Part of what this makes clear for the author is that there is an important gap between the discursive performance of academic subjects – in publication or otherwise – and their actual engagement in the communities in which universities are embedded. This gap between scholarship and activism is where he locates the sort of controversies that have inhibited his own professional advancement and those of many others. In the current political climate where security discourse has distinct ethnic overtones, the Israeli-Palestinian conflict – itself almost a euphemism for what the author understands as a near-genocidal settler-colonial project – is virtually anathema. Crucial to the political interests which muzzle academic dissent in this case is the picture of Israel as a prototypically modern, enlightened, and civilized frontier within a sea of barbaric, irrational, and archaic terrorists (see also Puar’s discussion of “pinkwashing,” in this volume). Such a normative depiction precludes the possibility of critique, and as such legitimizes the colonial violence exercised by Israel – or indeed the United States – as a necessary defense of the fruits of civilization – progress, liberty, democracy (see, for example, Fukuyama and Bloom (1989) and Huntington (1993) for well-known representatives of this sort of argument). The dynamics of naturalization and legitimization of this geopolitical project function in very much the same way as those within the imperial university. What the author calls “the global dictatorship” is “enforced by the interchangeable axes of American imperialism, Zionist colonization, neoliberal economies, and corporate warfare” (Salaita 2014, p. 233). Within this constrictive environment where unspeakable crimes are committed, Salaita argues that academia needs to be “unaffiliated to institutional power,” which otherwise puts limits on both the pursuit of knowledge and that of justice, and that academics focusing on controversial issues should have protection to do so.
To be sure, Salaita’s argument for an academic environment free from imperial influence where scholarly inquiry and commitment to social justice can flourish is uncontroversial in itself. What remains unaddressed – aside from fending off the virtually all-pervasive corruptive Zionist influence that the author so diligently denounces – is how exactly this freedom and justice is to be achieved. Underlying Salaita’s discussion is the expectation that justice is a right rather than a relational quality that is to be achieved and maintained through continual work. As such, his politics reproduce the extractive, polarizing interactional modes that can be found across the spectrum of institutional power: identify, target, and remove the enemy. What is excluded from the equation is the manner in which political intervention works to shape the political opponent and the possible outcomes of the encounter. To give the most obvious example – but one à propos to Salaita’s discussion – Israeli military intervention against Palestinian “terrorists” – or more generally US anti-terrorist intervention worldwide – while meant to eliminate subversive elements, also works towards perpetuating the conditions that foster armed resistance. Contrary to Salaita’s assumption, there is a wide spectrum of political intervention whose quality can be assessed aside from whether it threatens the legitimacy of the establishment. So even though his argument about the normatized disciplining of scholarly activity is a valuable one, the manner in which he conducts his critique – which by painting a binary, Manichean political field, is polemical indeed – closes down its own set of possibilities, much like his opponents do, which in the end weakens his argument. And this is the point. If we start from the principle that our social existence is necessarily and always already constituted of political relations, then the goal of activists concerned with social justice might be more to tailor their interventions to the environment they inhabit in order to make them more fruitful and productive – and as such incrementally work towards fostering a more just environment – than to perform their uncompromising ethical obligations, regardless of the outcomes. As one seminar participant pointed out, there is no pre-political world to which we may aspire – academic knowledge is itself a form of power that can never exist in a free and unproblematic way. Power, and the social inequalities it produces, is everyone’s domain, and it serves us little to demonize, two-dimensionalize, and exclude those who hold it at the moment from our utopian visions of the future.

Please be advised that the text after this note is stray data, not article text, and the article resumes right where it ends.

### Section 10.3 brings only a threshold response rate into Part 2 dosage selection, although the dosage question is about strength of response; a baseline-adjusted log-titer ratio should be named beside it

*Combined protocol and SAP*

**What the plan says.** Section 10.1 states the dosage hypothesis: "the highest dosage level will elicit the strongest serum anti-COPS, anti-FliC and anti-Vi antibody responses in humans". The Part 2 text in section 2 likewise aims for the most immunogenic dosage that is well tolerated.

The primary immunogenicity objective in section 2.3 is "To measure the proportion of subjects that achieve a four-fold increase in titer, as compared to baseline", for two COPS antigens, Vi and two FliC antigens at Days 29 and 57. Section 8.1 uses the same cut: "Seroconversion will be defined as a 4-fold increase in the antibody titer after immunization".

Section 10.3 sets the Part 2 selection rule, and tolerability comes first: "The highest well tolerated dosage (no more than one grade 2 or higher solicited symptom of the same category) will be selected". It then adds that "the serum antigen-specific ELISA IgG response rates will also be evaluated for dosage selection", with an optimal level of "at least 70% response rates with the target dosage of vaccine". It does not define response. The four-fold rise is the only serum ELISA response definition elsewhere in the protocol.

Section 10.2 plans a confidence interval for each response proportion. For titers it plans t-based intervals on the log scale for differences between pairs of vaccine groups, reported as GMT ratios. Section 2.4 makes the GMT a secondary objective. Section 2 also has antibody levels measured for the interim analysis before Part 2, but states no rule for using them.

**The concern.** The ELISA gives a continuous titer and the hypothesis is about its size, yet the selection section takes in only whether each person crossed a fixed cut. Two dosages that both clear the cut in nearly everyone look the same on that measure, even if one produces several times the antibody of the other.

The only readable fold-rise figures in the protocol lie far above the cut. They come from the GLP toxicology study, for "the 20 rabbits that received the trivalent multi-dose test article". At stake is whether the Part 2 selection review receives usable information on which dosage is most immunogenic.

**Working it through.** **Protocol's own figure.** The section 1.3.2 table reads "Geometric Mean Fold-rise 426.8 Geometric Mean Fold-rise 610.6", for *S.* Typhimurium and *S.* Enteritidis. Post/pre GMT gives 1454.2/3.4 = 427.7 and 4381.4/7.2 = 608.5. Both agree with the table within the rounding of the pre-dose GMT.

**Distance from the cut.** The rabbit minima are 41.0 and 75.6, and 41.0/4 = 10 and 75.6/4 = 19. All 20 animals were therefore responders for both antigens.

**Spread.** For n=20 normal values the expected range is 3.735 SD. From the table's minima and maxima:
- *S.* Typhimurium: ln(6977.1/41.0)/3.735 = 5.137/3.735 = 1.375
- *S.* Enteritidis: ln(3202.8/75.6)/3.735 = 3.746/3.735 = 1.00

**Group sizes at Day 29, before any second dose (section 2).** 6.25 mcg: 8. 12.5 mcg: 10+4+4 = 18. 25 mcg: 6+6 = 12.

Abowd, Thomas. 2014. “The Boycott, Divestment, and Sanctions Movement and Violations of Academic Freedom at Wayne State University.” In Piya Chatterjee and Sunaina Maira (Eds.), The Imperial University: Academic Repression and Scholarly Dissent (pp. 169-185). Minneapolis, Minnesota: University of Minnesota Press.
Fukuyama, Francis. 1989. “The End of History?” The National Interest.
Huntington, Samuel P. 1993. “The Clash of Civilizations?” Foreign Affairs, 22–49.
Puar, Jasbir. 2014. “Citation and Censure: Pinkwashing and the Sexual Politics of Talking about Israel.” In Piya Chatterjee and Sunaina Maira (Eds.), The Imperial University: Academic Repression and Scholarly Dissent (pp. 281-297). Minneapolis, Minnesota: University of Minnesota Press.
Pulido, Laura. 2014. “Faculty Governance at the University of Southern California.” In Piya Chatterjee and Sunaina Maira (Eds.), The Imperial University: Academic Repression and Scholarly Dissent (pp. 145-168). Minneapolis, Minnesota: University of Minnesota Press.